Black immigrants and the American South While New York is a hub for immigrants of all backgrounds, the largest proportion of Black immigrants — 42% — lives in the U.S. South. And many have found a home in Tennessee, including Nashville and Memphis.
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Black immigrants and the American South

Originally from Rwanda, Claude Gatebuke came to Nashville 30 years ago. Joseph Ross for NPR hide caption

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Joseph Ross for NPR

Black immigrants to the U.S. are growing in numbers, but they don't feel understood

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Left: A Tennessee Historical Commission marker honors the site of Greenwood Park, which was the first city park to serve Nashville's Black residents and was established by Preston Taylor in 1905. Right: Learotha Williams is a public historian at Tennessee State University in Nashville. Joseph Ross for NPR hide caption

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Vehicles travel on Interstate 240 after the morning rush hour on a weekday in Memphis, Tenn. Highways are the fastest — and in some cases, the only — way to get from one place to another in the sprawling city. Ariel Cobbert for NPR hide caption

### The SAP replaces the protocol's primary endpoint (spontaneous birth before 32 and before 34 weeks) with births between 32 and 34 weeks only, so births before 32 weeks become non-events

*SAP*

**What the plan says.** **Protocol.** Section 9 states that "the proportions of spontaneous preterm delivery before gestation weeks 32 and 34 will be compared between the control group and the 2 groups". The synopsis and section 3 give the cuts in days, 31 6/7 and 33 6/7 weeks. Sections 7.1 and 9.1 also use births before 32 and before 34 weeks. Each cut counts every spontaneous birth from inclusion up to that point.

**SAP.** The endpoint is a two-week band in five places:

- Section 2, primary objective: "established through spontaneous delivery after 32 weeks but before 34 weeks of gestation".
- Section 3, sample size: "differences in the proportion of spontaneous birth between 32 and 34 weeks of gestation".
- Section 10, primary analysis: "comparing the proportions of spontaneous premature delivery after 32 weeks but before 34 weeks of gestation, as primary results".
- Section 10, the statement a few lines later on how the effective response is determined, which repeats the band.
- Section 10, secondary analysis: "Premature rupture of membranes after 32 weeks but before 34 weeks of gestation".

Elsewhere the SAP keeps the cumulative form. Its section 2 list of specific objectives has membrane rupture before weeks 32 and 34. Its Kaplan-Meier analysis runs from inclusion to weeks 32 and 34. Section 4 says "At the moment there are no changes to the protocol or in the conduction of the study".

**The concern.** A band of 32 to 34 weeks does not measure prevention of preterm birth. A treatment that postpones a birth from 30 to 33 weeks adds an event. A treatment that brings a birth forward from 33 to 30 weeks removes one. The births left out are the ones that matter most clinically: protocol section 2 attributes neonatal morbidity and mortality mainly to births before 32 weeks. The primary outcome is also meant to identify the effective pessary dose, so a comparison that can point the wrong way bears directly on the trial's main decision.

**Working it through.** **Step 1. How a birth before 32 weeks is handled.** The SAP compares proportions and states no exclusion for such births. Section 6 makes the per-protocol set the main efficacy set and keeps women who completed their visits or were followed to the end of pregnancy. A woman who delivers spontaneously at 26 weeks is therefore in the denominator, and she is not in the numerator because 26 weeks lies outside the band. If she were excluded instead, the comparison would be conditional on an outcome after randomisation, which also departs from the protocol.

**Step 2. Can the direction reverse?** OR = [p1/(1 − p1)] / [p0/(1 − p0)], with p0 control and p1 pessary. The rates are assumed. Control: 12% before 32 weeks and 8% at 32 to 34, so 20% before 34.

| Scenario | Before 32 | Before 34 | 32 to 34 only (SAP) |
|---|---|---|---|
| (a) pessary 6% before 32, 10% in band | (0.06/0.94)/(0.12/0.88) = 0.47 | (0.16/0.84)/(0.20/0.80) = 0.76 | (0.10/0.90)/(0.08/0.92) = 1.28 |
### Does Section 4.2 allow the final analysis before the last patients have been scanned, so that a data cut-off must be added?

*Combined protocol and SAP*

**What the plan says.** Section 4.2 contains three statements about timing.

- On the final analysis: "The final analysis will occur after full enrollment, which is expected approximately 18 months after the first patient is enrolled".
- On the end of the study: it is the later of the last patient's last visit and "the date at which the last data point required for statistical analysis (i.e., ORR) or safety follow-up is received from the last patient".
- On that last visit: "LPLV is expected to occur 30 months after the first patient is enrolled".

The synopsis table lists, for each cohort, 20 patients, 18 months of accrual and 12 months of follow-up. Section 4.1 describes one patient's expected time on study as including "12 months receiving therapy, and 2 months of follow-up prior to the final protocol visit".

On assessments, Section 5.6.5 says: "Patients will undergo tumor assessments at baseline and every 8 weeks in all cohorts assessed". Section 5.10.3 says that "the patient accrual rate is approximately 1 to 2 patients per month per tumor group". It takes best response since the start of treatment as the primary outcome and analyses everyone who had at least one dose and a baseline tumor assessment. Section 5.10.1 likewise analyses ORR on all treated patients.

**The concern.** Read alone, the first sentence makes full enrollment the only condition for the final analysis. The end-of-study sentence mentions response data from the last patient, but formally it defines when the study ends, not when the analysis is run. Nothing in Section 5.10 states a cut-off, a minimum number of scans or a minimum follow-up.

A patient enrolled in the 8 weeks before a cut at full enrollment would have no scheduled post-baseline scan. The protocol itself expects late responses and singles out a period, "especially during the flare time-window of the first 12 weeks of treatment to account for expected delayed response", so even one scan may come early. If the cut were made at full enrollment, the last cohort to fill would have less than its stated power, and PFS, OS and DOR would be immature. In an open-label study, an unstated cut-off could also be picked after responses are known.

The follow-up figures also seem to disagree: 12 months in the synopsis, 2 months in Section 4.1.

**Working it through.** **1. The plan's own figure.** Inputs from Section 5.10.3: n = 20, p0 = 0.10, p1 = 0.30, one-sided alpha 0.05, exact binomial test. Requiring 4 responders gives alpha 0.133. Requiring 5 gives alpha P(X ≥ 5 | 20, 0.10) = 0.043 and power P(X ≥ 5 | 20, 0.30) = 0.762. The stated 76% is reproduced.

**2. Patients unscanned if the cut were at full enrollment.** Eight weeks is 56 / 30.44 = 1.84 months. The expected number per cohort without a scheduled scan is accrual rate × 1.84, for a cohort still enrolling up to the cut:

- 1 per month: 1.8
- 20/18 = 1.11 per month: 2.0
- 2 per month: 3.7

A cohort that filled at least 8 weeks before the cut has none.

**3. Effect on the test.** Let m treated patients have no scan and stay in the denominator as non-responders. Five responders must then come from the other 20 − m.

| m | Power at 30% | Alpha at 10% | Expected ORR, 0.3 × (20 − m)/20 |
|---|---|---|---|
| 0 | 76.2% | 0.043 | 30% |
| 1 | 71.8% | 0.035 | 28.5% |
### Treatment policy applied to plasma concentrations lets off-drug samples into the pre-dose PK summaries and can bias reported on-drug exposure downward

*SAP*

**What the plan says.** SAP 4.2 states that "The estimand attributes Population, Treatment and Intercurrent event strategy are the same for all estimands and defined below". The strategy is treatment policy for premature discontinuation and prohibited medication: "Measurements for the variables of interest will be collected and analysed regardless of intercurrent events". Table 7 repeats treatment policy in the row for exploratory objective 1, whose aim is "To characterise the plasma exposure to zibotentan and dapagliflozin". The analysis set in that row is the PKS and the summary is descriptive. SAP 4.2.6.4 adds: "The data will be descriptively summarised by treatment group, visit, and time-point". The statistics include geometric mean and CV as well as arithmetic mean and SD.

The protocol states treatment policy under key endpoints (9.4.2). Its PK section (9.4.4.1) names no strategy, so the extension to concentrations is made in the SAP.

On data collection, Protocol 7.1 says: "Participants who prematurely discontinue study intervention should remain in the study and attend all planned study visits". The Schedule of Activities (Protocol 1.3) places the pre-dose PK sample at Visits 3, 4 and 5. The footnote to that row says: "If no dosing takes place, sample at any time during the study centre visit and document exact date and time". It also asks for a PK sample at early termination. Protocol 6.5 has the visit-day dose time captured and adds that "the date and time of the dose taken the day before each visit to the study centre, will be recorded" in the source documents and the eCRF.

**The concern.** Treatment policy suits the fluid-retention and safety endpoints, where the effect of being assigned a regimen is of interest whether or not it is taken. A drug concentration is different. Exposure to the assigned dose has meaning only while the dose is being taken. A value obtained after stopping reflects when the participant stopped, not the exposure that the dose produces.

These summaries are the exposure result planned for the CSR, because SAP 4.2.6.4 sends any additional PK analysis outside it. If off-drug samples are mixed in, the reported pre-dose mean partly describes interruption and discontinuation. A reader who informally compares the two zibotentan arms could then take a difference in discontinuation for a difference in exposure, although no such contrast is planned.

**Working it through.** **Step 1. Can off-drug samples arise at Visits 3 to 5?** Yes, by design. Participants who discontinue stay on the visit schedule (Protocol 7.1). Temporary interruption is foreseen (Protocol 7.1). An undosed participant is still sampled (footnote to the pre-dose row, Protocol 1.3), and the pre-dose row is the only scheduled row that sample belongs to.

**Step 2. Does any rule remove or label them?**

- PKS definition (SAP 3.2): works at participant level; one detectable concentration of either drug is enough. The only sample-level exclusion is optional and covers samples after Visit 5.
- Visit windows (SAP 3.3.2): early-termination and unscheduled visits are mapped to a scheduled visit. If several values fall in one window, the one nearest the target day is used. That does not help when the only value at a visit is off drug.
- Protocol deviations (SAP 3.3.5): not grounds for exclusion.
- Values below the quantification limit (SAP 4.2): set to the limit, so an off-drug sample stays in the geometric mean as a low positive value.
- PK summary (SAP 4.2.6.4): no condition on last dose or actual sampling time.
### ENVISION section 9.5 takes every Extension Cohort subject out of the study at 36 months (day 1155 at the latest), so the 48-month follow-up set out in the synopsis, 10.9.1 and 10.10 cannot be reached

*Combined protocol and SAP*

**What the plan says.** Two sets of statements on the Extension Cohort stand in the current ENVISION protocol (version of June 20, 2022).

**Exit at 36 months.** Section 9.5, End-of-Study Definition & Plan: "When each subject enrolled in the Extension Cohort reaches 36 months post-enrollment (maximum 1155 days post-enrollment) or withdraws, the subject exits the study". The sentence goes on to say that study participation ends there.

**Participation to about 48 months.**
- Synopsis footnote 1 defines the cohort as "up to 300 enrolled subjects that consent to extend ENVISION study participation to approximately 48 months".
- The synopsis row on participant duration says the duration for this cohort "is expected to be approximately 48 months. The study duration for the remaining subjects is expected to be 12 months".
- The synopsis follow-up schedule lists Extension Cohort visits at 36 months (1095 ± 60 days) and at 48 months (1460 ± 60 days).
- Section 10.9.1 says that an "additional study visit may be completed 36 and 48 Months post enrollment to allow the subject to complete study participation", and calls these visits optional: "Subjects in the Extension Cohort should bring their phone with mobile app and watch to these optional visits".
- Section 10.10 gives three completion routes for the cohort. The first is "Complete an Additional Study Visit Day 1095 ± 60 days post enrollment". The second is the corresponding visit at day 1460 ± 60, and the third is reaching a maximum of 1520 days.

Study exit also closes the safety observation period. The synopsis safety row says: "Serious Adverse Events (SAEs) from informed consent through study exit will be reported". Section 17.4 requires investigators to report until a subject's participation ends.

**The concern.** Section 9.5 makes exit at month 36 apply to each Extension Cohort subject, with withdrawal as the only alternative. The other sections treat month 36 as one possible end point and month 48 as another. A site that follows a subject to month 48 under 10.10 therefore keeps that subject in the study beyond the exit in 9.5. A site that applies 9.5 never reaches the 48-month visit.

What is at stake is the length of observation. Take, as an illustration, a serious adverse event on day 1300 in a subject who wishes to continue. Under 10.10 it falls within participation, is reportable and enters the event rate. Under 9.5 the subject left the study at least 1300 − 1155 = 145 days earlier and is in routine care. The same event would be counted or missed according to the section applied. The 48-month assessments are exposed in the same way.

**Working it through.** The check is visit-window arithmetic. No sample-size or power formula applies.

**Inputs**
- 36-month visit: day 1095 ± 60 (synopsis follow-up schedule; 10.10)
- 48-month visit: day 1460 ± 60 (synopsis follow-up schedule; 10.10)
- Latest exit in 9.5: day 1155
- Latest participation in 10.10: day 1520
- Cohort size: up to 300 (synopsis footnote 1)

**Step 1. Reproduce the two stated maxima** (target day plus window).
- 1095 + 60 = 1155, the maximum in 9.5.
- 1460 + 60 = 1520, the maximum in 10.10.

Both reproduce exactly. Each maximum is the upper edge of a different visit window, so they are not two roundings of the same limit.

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Ariel Cobbert for NPR

In Tennessee, Black immigrants navigate a tricky course to a coveted driver's license

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When she first arrived in the U.S. decades ago, Queen Titile Keskessa didn't know who Martin Luther King Jr. was. Today, she is inspired by his legacy and the work of other African American civil rights icons. Ariel Cobbert for NPR hide caption

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Ariel Cobbert for NPR

Reporter's notebook: The South is home to a growing Black immigrant population

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The hurdles Black immigrants face to drive in the U.S.

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Black immigrants reflect on navigating their identities in the American South

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